GALVESTON, Texas – In the first prospective study of synthetic cannabinoids or SCs – the group of chemicals that mimic the effects of marijuana – researchers have found that symptoms of depression, drinking alcohol, or using marijuana was linked to an increased risk of SC use one year later.
Synthetic cannabinoids are a large group of chemicals that are similar to THC, the active ingredient in marijuana that produces its hallmark effects. These chemicals may be sprayed on plant-based materials that resemble cannabis and sold as "not for human consumption" potpourri or incense at stores. These chemicals can be as much as 40 to 600 times more potent than THC.
"The study, recently published in Pediatrics, was the first to assess whether marijuana use is predictive of SC use over time or vice versa," said senior author Jeff Temple, a clinical psychologist at The University of Texas Medical Branch at Galveston. "Given that marijuana is the most commonly used illicit drug by high school students in the U.S., having a better understanding of how marijuana use affects future SC use and vice versa is essential for designing effective prevention and intervention programs."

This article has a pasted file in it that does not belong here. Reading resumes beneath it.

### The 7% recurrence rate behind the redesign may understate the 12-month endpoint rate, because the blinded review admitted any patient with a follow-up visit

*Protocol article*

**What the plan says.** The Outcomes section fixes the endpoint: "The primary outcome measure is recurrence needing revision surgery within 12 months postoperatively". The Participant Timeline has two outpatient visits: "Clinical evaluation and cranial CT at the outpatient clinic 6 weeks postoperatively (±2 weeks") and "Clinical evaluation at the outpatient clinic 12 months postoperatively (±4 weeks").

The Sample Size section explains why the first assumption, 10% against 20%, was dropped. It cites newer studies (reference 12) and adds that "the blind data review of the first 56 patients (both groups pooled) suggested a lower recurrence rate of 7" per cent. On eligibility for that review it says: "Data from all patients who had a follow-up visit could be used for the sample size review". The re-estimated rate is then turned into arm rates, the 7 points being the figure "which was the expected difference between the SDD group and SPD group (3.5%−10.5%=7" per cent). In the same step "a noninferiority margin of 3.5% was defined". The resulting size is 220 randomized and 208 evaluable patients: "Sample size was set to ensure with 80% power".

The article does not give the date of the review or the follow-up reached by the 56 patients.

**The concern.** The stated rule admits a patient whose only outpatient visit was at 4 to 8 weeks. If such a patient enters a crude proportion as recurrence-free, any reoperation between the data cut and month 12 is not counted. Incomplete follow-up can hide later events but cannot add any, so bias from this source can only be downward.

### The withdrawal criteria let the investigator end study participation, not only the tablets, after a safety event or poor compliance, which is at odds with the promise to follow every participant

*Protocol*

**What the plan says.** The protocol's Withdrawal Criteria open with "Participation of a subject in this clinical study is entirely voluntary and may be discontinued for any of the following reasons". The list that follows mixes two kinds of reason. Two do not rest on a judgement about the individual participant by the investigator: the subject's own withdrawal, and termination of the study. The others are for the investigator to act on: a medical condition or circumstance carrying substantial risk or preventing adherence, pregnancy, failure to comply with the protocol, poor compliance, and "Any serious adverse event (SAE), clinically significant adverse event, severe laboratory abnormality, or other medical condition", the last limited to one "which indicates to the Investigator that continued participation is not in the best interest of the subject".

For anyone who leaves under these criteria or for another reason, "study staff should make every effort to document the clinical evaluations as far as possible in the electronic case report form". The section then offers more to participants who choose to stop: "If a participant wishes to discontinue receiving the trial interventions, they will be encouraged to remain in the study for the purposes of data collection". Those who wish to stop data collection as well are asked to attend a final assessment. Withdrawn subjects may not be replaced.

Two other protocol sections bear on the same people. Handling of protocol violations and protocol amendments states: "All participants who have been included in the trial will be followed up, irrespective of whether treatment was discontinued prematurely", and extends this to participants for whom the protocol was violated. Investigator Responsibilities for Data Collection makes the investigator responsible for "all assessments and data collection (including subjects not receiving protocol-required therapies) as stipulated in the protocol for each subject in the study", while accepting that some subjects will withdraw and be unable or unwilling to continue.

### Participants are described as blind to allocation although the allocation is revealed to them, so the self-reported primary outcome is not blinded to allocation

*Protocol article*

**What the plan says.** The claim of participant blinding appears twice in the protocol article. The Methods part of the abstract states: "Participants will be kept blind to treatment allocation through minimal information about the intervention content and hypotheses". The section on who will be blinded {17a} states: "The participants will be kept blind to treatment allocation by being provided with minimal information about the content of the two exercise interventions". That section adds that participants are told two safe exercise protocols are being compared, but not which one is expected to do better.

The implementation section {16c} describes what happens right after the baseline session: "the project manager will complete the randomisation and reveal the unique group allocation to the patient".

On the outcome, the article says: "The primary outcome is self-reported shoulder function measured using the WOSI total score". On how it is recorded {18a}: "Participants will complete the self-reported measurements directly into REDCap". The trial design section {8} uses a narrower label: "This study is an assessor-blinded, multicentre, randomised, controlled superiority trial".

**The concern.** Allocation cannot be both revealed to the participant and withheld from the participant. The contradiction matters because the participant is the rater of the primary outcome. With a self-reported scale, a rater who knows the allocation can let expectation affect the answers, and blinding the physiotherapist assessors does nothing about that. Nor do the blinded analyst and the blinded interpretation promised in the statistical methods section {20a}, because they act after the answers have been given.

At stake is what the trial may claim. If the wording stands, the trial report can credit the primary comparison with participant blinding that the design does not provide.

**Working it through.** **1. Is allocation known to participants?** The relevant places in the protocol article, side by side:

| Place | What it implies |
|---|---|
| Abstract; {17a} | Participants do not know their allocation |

Temple noted that synthetic cannabinoids appeal to adolescents and young adults because of their ease of access, perceived legality, affordable cost, attractive labeling and inability to be detected in urine drug screens.
There were 964 high school students who participated in the study. All students completed surveys that gathered information on SC and marijuana use, alcohol and other drug use, symptoms of anxiety and depression, level of impulsivity and demographic information. They completed the survey again a year later.
With respect to mental health, the researchers found that depressive symptoms, but not anxiety or impulsivity, were predictive of later SC use, suggesting that symptoms of depression may increase the likelihood of use. The same relationship between depressive symptoms and greater propensity for marijuana use was not found.
"The potentially substantial risk associated with using synthetic cannabinoids even once highlights the critical importance of identifying and targeting potential risk factors," said Temple. "Our findings suggest that prevention and intervention efforts may benefit from targeting depressive symptoms and alcohol and marijuana use to potentially reduce adolescent use of SCs."
Other authors include Andrew Ninnemann from the University of Maryland, Hye Jeong Choi from the University of Missouri and Gregory Stuart from the University of Tennessee-Knoxville. The research was supported by the National Institutes of Health and the National Institute of Justice.